Anna Grace Nakasi, recently chosen to contest next February’s local council elections for Tubur subcounty, in Soroti district in North Eastern Uganda, contracted HIV when she was raped during the war.
Nakasi was gang raped on three different occasions -- first in 1987, then 1988 and 1990 -- by soldiers who formed a heavy military presence in her village.
"The first time was in 1987 when I met nine soldiers on patrol who gang raped me until I lost consciousness. I later woke up in a hospital bed," she told IPS. "I could tell they were government soldiers."
Nakasi contracted HIV and developed a fistula. She was rejected by her husband and family and lived alone in a forest for many years.
She overcame her trauma with the support of different aid groups that have also supported her in campaigning for women’s economic empowerment and fighting stigma.
She runs paralegal activities, often following up cases of sexual violence in the area and encouraging women to face their offenders. She has a large support base for her candidature for council due to her work with people living with HIV and AIDS.
"I have so far managed to follow-up a case and have a man jailed for rape," she says.
Little support for victims of war-time rape
But Nakasi’s story of her rise from victim of sexual gender based violence to survivor and leader is a unique one.
The two-decades long war in northern Uganda between government and the rebel Lord’s Resistance Army (LRA) resulted in the internal displacement of about 1.5 million people and the death of thousands. Women in internally displaced persons (IDP) camps suffered sexual violence from government soldiers and civilians. Although there are no official figures on the numbers of women affected, reports show this was wide spread. The rebels are well known for child kidnapping for use as child soldiers and the abduction of girls as sex slaves.
The war affected the north and north-eastern parts of Uganda until 2007 when the LRA rebels were pushed out to DRC after failed peace talks with the government mediated by the government of South Sudan.
A recent government post conflict recovery programme launched last year lacks a component on addressing the effects on victims of sexual violence in the war.
Further, recommendations calling for reparations for victims of sexual violence made by a commission of inquiry into violations of human rights in Uganda, covering the period from independence in 1962 through the second Obote Regime (1980 – 1985), have never been implemented.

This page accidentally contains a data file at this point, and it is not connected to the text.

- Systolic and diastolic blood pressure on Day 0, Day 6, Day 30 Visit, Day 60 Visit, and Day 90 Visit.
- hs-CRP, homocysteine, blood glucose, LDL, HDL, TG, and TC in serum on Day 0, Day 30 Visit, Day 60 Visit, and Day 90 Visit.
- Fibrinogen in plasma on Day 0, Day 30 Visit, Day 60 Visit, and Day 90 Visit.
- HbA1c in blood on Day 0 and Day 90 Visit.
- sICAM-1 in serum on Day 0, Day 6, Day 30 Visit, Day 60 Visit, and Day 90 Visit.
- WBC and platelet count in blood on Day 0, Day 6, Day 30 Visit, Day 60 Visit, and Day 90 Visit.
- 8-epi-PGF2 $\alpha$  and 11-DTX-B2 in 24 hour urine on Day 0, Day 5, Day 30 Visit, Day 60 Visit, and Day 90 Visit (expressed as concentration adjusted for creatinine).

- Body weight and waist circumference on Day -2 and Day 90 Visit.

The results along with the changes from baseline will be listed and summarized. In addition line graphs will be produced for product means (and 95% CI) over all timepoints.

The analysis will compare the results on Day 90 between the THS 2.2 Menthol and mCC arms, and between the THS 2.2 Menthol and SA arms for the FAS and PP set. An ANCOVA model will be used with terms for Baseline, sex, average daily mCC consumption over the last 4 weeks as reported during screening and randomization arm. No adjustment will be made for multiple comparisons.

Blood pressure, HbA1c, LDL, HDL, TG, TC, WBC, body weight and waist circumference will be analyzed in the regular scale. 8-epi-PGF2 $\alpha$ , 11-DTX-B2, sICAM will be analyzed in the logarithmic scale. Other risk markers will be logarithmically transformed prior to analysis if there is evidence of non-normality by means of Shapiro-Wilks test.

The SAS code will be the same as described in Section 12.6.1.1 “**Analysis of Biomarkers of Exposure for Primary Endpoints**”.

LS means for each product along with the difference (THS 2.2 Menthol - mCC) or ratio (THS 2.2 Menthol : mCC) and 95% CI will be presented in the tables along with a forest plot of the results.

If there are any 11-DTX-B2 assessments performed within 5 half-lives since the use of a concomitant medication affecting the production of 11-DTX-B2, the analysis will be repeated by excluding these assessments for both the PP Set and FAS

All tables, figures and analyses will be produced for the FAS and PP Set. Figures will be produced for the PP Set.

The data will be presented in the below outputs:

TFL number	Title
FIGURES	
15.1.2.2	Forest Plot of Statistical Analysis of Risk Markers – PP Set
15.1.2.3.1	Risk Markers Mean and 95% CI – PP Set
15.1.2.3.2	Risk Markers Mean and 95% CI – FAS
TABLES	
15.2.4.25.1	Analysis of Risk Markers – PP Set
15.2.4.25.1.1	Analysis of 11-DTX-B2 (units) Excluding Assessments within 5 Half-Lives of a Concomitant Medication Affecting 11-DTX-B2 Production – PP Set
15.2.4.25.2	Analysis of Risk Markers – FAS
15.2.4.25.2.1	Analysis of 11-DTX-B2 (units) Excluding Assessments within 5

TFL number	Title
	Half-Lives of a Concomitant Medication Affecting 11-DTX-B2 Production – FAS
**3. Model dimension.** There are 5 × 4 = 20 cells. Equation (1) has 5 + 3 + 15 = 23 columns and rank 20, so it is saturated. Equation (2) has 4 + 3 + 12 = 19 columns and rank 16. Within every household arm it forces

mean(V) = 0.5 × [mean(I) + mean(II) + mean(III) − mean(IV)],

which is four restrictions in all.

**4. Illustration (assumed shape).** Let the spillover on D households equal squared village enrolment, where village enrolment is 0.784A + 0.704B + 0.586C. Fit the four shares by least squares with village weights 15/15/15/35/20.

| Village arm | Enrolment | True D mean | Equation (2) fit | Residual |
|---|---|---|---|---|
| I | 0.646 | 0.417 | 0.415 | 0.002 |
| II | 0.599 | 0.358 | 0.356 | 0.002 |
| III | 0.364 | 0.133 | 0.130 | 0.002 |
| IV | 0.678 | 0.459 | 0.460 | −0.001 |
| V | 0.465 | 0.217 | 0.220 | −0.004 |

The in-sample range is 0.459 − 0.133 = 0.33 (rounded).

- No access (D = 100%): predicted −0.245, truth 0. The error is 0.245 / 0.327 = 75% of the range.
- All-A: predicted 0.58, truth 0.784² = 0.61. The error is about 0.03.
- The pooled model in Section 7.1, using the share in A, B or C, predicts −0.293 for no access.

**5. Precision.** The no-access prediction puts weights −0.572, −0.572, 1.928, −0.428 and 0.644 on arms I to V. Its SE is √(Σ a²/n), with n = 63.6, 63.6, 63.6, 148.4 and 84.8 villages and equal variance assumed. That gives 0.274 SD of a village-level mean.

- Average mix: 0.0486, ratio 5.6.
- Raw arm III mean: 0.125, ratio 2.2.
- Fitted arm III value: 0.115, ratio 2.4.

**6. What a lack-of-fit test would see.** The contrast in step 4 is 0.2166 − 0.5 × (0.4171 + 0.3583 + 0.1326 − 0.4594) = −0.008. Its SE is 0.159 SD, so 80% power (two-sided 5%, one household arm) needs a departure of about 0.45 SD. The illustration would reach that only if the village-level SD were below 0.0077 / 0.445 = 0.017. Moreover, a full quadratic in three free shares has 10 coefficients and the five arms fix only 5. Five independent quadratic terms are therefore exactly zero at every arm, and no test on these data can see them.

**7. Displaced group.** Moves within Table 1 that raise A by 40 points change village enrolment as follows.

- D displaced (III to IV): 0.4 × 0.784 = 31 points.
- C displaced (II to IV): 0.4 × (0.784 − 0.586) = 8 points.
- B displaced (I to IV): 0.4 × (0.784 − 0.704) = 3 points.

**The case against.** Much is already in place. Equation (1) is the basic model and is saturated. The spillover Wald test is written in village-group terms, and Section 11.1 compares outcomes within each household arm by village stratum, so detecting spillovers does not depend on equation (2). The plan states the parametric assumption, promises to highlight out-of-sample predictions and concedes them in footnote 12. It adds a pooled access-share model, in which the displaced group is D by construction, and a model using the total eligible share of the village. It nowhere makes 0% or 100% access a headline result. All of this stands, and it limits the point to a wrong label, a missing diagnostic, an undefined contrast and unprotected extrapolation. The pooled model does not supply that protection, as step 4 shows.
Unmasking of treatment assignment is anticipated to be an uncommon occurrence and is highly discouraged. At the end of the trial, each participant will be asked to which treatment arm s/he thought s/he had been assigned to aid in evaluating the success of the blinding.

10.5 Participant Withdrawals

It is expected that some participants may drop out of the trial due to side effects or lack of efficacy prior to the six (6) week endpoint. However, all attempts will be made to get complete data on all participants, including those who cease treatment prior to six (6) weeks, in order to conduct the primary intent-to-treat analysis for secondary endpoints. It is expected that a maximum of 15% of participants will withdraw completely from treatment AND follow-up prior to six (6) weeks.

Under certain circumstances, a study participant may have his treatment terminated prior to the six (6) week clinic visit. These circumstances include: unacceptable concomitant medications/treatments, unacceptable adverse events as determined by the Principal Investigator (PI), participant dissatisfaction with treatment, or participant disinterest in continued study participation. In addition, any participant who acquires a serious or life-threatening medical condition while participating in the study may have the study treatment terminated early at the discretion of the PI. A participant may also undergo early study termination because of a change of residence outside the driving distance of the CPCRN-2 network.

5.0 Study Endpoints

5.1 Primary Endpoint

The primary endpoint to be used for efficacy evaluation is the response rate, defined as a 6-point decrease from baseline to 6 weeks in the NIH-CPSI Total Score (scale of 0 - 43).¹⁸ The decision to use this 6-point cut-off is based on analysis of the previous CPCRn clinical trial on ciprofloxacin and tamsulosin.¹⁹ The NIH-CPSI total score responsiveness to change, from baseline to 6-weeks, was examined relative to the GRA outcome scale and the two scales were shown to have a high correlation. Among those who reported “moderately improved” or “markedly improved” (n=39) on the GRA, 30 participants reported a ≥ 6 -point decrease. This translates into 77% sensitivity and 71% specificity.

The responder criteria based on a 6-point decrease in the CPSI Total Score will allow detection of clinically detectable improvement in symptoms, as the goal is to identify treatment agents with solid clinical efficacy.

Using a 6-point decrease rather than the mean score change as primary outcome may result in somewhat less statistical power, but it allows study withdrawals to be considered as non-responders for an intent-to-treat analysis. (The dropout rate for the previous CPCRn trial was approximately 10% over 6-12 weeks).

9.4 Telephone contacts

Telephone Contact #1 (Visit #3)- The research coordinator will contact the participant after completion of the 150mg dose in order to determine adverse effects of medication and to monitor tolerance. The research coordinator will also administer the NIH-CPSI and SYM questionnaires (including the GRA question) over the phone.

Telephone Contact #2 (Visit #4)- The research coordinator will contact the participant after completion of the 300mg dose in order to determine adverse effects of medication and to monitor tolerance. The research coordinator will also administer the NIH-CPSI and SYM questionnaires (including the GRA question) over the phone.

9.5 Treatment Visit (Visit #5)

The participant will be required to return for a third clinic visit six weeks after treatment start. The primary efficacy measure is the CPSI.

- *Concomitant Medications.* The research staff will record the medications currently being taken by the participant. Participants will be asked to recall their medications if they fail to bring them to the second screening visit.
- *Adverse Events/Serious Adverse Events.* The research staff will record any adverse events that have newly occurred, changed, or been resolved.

And according to a Uganda United Nations Security Council (UNSCR) Resolution 1325 monitoring report released on Nov. 9 by the Kampala-based Center for Women in Governance (CEWIGO), many cases of sexual violence in Uganda go unprosecuted. UNSCR 1325, which last month marked its 10th anniversary, acknowledged, for the first time, sexual gender based violence in conflict as a war crime and a crime against humanity.
The report, aimed at tracking Uganda’s progress on the implementation of the resolution, found that many cases are not reported. Rape is the least reported sexual offense in Uganda and the Ugandan law still does not recognise marital rape.
Of those cases that are reported, about half are prosecuted and very few carry penalties at the end of the day.
In 2009, Uganda registered and investigated 619 rape cases. Of those, 37 percent (228) were prosecuted and only five percent were penalised. More than seven thousand cases of the rape of children were reported and only 467 of these cases resulted in a penalty. Five hundred and fifty women reported indecent assault and only 79 were penalised.
An injustice to victims of sexual violence
Maude Mugisha from CEWIGO says most families cannot afford to take victims for medical examination or to transport the police to the crime scene. As a result, they opt to negotiate with the perpetrator. Criminal justice in Uganda requires any person who has been a victim of sexual violence to have a medical test, which is pertinent to the success or failure of a case.
However, only authorized police surgeons can carry out the examination. Not only are the police surgeons insufficient but victims must also pay between US$15 and US$25 to be examined.
"This is the greatest injustice that the survivors of sexual violence are subjected to in Uganda," says Judy Kamanyi, a consultant in gender and development issues.
Rebecca Kadaga, the Deputy Speaker of the Parliament concurs. "It cannot only be a police surgeon that can examine a victim if we are to deliver justice. The examination services should be even carried out by midwives so that women stop paying so much money to access justice."
Kamanyi says government should put in place shelters for women whose lives are in danger and also come up with an emergency plan for abused women and children that caters for their safety.
Access to justice for survivors of gender-based violence is also limited by the fact that sexual offenses are only tried at high court level and these are found in only in five regions of the country. Victims travel long distances to access the courts only to find there is no police surgeon present for the hearing. As a result, sexual offenses cases can take years to be heard.
According to CEWIGO, these gaps in delivery of justice to women victims of sexual violence show that Uganda is far from implementing regional and international instruments meant to safeguard women’s lives, especially in the case of war time rapes.
Miria Matembe, a founder member of CEWIGO says women must continue to pressure governments, especially in the Great Lakes Region of Africa, to implement resolution 1325.
"This resolution remains extremely important for us ... We are a continent still infested with conflict with high levels of gender based violence," she says.
The LRA rebels remain active in DRC, Central African Republic and South Sudan where they continue with abductions.